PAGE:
Minnesota is on the cusp of losing a congressional seat based on new state population estimates from the U.S. Census Bureau.
Two analysts say it's close, but it looks like the state is coming up short by about 1,100 people.
Next year, the Census Bureau will conduct its count of the nation's population, an effort done every 10 years. When the count is finished, the makeup of the U.S. House of Representatives will change to reflect the population change.
As it looks now, Minnesota is projected to lose one of its eight congressional seats, but it's close.
"Right now I would say that basically Minnesota is in a dead heat with several other states for that final seat," said State Demographer Tom Gillaspy.
Gillaspy crunched the recently released 2009 population figures and found that Minnesota would just miss out to Missouri on getting the 435th seat in Congress.
The difference between California, Texas, Missouri and Minnesota for the last three seats is about 2,200 people -- well within the margin of sampling error, he said.
Gillaspy said his number crunching is just a projection and emphasized the real count will start in mid-March when Americans start filling out their Census forms.
"It's really going to come down to how well we get counted in Minnesota relative to how well other states get counted," Gillaspy said.
The stakes in the count are huge. Not only will Minnesota's political clout diminish with the loss of a seat, the state also stands to lose billions in federal aid because funding formulas are based on population.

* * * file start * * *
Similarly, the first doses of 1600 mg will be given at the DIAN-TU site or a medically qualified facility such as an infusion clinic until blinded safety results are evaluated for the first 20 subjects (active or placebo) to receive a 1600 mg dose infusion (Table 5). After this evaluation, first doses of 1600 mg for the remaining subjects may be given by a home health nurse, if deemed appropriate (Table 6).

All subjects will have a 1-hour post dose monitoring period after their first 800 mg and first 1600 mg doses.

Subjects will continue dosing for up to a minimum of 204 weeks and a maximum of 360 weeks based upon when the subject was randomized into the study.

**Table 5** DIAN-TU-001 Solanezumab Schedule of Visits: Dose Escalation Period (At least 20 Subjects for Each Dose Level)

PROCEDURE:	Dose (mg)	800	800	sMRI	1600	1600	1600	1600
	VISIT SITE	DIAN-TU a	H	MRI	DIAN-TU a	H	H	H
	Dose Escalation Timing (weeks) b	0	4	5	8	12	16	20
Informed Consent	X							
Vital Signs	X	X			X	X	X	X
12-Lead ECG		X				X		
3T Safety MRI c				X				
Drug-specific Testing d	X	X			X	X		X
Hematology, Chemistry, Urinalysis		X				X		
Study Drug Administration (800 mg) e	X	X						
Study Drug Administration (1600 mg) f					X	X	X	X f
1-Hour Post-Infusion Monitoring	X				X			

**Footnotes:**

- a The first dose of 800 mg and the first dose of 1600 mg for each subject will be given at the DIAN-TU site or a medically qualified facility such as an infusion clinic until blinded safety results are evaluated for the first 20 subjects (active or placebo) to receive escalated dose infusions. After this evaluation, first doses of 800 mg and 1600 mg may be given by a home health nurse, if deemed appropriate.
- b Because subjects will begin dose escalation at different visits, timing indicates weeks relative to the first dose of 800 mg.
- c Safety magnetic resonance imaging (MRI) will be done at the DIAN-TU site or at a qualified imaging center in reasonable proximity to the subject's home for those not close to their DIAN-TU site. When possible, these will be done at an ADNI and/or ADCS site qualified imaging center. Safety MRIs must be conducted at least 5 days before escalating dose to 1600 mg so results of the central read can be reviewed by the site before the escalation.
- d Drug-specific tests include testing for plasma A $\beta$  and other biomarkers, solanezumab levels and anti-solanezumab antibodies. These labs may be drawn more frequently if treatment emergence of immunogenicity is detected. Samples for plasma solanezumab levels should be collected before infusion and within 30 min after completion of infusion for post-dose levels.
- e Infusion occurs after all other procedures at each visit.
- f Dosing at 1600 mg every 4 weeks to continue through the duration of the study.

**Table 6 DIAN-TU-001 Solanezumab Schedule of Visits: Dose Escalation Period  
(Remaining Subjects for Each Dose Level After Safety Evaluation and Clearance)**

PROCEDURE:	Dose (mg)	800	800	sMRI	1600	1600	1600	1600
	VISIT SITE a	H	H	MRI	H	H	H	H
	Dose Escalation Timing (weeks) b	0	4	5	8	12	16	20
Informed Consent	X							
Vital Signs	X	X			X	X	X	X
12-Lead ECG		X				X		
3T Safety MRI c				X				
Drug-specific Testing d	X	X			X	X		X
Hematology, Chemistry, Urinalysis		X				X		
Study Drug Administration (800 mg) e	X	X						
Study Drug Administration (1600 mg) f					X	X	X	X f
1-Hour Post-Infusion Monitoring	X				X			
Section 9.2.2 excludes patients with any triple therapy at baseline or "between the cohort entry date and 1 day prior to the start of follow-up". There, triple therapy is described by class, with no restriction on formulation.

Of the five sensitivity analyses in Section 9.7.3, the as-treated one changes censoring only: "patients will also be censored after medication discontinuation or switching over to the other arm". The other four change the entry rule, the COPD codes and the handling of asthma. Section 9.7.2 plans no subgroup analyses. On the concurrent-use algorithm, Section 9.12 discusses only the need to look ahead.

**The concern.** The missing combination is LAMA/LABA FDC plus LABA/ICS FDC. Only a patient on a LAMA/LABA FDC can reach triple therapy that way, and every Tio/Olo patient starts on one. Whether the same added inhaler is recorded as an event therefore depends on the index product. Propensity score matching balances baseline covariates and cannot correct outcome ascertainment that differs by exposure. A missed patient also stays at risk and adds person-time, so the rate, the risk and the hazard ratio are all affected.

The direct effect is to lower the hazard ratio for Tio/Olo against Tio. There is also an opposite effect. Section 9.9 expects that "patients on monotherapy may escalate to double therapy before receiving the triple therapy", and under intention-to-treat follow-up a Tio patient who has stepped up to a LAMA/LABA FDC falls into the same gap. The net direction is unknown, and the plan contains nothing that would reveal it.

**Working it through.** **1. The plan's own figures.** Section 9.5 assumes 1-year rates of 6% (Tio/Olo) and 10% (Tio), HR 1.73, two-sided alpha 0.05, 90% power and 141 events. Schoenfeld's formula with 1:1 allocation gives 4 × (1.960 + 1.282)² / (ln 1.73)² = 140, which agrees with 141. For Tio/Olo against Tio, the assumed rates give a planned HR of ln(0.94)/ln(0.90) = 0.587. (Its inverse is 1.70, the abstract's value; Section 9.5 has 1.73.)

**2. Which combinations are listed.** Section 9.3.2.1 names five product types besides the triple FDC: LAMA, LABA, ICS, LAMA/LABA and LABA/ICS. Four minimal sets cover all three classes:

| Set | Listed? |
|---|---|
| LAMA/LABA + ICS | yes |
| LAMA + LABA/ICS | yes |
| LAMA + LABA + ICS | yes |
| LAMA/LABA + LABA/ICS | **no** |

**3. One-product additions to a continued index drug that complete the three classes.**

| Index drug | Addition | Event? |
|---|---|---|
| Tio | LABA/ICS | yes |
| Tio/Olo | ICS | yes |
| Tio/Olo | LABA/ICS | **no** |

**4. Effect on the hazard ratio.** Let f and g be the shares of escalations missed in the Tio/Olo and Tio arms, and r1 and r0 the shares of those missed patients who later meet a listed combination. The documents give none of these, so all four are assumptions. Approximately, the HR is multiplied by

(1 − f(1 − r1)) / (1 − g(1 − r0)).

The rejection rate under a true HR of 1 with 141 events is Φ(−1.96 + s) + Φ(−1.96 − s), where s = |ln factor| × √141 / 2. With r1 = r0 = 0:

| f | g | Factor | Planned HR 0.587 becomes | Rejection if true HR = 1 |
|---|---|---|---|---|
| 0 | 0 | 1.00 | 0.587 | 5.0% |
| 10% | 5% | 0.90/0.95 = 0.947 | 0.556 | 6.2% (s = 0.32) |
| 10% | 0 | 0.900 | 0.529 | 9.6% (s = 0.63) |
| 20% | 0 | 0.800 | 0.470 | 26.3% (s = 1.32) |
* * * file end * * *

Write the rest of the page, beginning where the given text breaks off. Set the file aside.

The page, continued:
Minnesota's problem isn't that it's losing people -- the latest figures show that the population grew by 35,000. It's that it's not growing as quickly as other states, said Kimball Brace, who runs Election Data Services, a Washington D.C.-based firm that specializes in redistricting and census data.
"What you're having is the population continuing that trend that we've had since World War II of people moving from the Northeast and Upper Midwest heading South and heading West," Brace said.
But both Brace and Gillaspy said the migration isn't as fast as it was in the middle part of the decade. Both said the economic downturn and the collapse of the housing market created the slowest migration pattern since World War II.
In fact, the figures are so fluid that Brace, who did his own projections, said right now Minnesota would keep its seat based on the latest figures released by the Census Bureau.
"However, when you project that information forward an additional nine months to correspond with the 2010 Census in April, you now see that Minnesota would be losing a seat," he said.
Both Brace and Gillaspy said Minnesota may have an advantage over some of the other states. They said in past decades Minnesota consistently had high participation in Census counts. They said that could boost Minnesota over other states that have under counted their population in the past.